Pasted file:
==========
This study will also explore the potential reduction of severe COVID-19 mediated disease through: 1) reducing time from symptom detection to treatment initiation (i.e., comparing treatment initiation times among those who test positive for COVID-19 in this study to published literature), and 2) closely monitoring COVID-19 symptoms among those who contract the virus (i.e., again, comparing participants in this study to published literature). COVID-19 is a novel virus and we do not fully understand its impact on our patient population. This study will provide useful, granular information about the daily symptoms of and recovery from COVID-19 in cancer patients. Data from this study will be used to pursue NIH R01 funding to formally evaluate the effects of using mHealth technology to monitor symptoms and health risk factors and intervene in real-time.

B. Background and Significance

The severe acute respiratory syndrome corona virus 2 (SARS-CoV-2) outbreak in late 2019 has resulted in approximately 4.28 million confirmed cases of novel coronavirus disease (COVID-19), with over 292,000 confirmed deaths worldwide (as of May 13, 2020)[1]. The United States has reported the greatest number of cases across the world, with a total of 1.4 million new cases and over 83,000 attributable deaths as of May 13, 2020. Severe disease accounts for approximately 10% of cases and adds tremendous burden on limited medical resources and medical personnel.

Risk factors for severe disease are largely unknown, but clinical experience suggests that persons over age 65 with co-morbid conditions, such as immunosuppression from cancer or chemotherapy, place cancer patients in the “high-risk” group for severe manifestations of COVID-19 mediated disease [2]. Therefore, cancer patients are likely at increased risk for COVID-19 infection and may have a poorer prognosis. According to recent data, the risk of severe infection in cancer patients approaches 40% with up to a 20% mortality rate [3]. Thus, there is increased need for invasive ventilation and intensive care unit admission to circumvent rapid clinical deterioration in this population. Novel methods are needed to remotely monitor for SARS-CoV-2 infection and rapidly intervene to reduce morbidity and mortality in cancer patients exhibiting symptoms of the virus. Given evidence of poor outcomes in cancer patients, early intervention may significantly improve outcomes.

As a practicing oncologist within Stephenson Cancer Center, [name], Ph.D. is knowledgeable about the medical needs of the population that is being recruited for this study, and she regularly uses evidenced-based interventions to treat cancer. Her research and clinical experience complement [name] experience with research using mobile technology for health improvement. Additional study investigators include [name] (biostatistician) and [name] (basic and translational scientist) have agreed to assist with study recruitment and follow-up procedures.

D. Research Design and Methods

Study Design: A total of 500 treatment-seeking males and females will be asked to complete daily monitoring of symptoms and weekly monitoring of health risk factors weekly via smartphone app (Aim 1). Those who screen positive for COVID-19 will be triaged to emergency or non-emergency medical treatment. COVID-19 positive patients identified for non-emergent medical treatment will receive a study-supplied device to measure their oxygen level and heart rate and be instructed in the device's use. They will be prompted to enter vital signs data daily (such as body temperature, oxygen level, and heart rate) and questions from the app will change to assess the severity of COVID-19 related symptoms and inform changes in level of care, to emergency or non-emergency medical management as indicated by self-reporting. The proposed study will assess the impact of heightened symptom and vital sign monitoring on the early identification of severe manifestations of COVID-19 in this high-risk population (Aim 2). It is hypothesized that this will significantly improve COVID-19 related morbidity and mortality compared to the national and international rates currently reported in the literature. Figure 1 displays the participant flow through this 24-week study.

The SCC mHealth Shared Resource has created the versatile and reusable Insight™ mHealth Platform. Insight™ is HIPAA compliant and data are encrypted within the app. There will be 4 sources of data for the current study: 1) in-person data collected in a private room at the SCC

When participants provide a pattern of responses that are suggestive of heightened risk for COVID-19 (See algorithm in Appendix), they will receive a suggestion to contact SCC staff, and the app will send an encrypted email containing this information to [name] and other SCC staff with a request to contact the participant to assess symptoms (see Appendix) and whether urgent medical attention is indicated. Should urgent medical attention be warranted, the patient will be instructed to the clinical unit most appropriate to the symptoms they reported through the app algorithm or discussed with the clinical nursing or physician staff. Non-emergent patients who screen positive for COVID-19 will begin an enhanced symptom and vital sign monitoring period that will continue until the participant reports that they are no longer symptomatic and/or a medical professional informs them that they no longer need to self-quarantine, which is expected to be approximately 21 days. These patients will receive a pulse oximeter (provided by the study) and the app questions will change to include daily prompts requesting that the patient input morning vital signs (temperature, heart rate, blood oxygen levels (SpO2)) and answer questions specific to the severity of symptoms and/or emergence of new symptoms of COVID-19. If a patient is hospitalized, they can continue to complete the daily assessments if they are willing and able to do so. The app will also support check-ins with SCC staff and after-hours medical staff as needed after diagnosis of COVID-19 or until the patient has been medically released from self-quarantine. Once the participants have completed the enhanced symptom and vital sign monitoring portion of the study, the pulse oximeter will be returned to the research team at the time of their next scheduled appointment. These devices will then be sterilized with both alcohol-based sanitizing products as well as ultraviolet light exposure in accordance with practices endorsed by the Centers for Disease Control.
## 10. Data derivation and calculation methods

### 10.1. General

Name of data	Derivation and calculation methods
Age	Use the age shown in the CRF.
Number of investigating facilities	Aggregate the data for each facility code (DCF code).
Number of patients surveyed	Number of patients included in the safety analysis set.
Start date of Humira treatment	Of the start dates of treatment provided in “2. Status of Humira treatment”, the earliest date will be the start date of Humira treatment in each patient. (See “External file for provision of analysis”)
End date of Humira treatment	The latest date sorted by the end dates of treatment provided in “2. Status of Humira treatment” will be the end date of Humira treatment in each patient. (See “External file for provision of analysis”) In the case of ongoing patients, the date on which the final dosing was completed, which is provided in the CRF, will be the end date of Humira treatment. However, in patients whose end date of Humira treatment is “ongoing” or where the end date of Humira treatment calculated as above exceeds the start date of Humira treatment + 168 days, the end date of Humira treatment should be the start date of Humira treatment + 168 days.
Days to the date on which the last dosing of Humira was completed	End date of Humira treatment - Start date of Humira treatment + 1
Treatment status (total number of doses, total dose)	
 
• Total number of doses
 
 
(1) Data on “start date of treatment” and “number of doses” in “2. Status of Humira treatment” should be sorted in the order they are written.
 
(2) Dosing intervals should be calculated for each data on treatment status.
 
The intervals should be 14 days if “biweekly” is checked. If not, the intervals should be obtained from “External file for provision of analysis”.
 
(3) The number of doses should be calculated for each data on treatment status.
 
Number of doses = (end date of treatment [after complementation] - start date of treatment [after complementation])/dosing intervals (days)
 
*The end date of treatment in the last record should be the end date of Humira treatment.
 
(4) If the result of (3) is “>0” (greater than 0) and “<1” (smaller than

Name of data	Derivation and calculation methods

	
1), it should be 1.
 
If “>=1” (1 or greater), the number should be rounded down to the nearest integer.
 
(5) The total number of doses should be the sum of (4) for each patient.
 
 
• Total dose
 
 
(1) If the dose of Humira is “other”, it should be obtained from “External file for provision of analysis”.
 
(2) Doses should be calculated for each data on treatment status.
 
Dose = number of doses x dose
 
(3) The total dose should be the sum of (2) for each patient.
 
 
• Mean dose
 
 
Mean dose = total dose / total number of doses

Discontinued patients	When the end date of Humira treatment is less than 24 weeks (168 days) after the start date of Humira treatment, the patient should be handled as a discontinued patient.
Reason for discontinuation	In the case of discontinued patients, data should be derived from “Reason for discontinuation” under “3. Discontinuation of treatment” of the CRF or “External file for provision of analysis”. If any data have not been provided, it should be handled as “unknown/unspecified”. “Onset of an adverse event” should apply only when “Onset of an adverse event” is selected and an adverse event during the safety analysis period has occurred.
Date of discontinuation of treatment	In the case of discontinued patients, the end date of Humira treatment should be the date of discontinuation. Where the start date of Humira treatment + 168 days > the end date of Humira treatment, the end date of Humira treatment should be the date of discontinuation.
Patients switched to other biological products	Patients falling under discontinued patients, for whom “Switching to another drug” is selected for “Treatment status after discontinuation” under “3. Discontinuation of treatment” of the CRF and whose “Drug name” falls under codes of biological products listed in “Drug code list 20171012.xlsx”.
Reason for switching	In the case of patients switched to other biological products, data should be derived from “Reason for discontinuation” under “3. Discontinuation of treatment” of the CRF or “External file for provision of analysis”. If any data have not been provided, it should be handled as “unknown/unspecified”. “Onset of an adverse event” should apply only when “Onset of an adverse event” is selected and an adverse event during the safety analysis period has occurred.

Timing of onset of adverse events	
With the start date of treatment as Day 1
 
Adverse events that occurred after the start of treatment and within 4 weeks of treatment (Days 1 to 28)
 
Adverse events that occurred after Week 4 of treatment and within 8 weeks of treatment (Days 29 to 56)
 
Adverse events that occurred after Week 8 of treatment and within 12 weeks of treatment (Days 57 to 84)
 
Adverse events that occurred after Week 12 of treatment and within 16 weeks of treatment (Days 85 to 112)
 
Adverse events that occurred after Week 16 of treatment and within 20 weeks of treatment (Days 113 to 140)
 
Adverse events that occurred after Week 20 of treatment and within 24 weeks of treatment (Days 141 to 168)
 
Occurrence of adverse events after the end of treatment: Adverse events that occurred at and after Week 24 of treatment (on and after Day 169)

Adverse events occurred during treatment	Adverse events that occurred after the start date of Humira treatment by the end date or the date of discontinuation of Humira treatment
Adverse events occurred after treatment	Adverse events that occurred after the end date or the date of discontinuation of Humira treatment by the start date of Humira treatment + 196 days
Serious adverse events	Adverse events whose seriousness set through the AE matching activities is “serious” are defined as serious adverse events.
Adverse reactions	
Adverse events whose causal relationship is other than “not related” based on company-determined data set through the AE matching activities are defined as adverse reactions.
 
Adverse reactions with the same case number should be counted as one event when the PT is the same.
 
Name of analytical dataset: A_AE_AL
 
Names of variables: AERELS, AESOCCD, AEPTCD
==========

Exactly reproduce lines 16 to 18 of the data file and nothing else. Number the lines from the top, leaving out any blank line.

Start date of Humira treatment	Of the start dates of treatment provided in “2. Status of Humira treatment”, the earliest date will be the start date of Humira treatment in each patient. (See “External file for provision of analysis”)
End date of Humira treatment	The latest date sorted by the end dates of treatment provided in “2. Status of Humira treatment” will be the end date of Humira treatment in each patient. (See “External file for provision of analysis”) In the case of ongoing patients, the date on which the final dosing was completed, which is provided in the CRF, will be the end date of Humira treatment. However, in patients whose end date of Humira treatment is “ongoing” or where the end date of Humira treatment calculated as above exceeds the start date of Humira treatment + 168 days, the end date of Humira treatment should be the start date of Humira treatment + 168 days.
Days to the date on which the last dosing of Humira was completed	End date of Humira treatment - Start date of Humira treatment + 1